I see a meme developing among conservative-ish opponents of healthcare reform:
Megan McArdle: “Democrats are on a political suicide mission; I’m not a particularly accurate prognosticator, but I think this makes it very likely that in 2010 they will lost several seats in the Senate — enough to make it damn hard to pass any more of their signature legislation — and will lose the house outright.”
Sean Trende: “I don’t think they’re close to finding their Grail. I think the better analogy is probably that they’re close to their Moby Dick. And we all know what happens to Captain Ahab once he finally harpoons his white whale.”
Ross Douthat: “Public opinion has turned dramatically against the bill, and every swing-state Democrat who votes for it is courting political suicide.”
Everyone gets pissed at people getting something they do not deserve – AIG, Bank of America, etc – and the PPAC is not what Obama campaigned on ( though literally millions of Americans lives will be saved), but come election day 2010 the issue will be jobs, jobs and jobs. Bush and Republicans were that giant flushing sound for American jobs for eight years. So if I read the meme correctly from the Right, some centrist Democrats didn’t undo the mess they made in eight years, in two years, vote the corrupt bunglers back in to do some real damage. While some on the liberal spectrum think progressives should stay home in 2010 and let the expert flushers back in because the shiny new bicycle was not shiny enough.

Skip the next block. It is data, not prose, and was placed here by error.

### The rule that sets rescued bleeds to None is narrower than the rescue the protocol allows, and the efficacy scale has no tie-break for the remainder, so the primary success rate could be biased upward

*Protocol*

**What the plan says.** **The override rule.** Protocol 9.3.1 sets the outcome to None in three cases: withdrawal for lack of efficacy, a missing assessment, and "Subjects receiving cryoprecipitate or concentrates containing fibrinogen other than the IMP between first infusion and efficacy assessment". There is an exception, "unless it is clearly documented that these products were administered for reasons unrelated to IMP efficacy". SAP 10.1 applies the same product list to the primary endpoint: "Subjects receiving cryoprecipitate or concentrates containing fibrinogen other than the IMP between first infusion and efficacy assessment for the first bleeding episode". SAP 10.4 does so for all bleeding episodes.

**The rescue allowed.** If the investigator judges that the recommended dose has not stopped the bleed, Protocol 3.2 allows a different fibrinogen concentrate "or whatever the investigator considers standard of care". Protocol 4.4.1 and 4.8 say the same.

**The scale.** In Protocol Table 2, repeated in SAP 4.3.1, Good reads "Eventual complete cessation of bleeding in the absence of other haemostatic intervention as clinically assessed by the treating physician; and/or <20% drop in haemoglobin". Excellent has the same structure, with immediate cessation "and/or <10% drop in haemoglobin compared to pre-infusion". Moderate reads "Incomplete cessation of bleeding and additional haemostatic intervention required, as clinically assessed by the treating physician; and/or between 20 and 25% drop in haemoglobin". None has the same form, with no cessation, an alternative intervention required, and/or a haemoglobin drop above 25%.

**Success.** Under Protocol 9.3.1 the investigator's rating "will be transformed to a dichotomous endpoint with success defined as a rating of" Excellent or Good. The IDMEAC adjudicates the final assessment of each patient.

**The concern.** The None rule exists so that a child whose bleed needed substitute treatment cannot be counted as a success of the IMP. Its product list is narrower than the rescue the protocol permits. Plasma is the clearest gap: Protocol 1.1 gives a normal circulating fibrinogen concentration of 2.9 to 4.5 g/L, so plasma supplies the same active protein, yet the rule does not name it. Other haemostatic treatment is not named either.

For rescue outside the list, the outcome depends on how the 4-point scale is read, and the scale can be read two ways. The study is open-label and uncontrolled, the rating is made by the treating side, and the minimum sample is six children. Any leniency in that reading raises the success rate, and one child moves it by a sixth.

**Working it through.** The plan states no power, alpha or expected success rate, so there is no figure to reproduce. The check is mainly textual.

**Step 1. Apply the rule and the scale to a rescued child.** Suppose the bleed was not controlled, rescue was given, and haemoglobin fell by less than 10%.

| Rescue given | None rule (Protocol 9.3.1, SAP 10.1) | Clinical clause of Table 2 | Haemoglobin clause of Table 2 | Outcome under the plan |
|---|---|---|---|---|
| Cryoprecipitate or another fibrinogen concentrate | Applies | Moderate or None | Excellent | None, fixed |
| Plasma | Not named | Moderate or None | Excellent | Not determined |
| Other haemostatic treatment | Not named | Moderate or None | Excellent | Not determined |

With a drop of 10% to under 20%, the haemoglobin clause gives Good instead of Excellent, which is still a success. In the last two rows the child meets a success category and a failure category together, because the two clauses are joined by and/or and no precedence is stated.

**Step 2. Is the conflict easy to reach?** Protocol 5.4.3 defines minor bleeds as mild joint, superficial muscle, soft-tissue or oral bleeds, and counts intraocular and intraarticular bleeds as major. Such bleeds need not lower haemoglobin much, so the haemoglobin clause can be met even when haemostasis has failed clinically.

I just noticed a post by Nate Silver regarding the Senate’s bill and corporatism, Insurance Stocks Rise on News of Health Care Deal; What’s It Mean?
The bottom line is that, by the stock market’s estimation, the private health care industry appears as though it will benefit if the Senate enacts its plan. But the benefit — about $16 billion in discounted cashflows — is small as compared to the total magnitude of the program, and likely reflects an increase in the size of their customer base rather than any anticipation of higher profit margins.
update: Senator Obama did campaign on the public-option. The one thing that stood out in my memory was Obama’s promise to make drug companies price their drugs competitively. The Senate bill (which just passed as I write this) does not address the drug pricing issue. As Ezra points out Obama would have done better in terms of consoling liberals if he had not denied he campaigned on the issue and simply said that there was no way a public option would pass the Senate and pleaded the realities of compromise.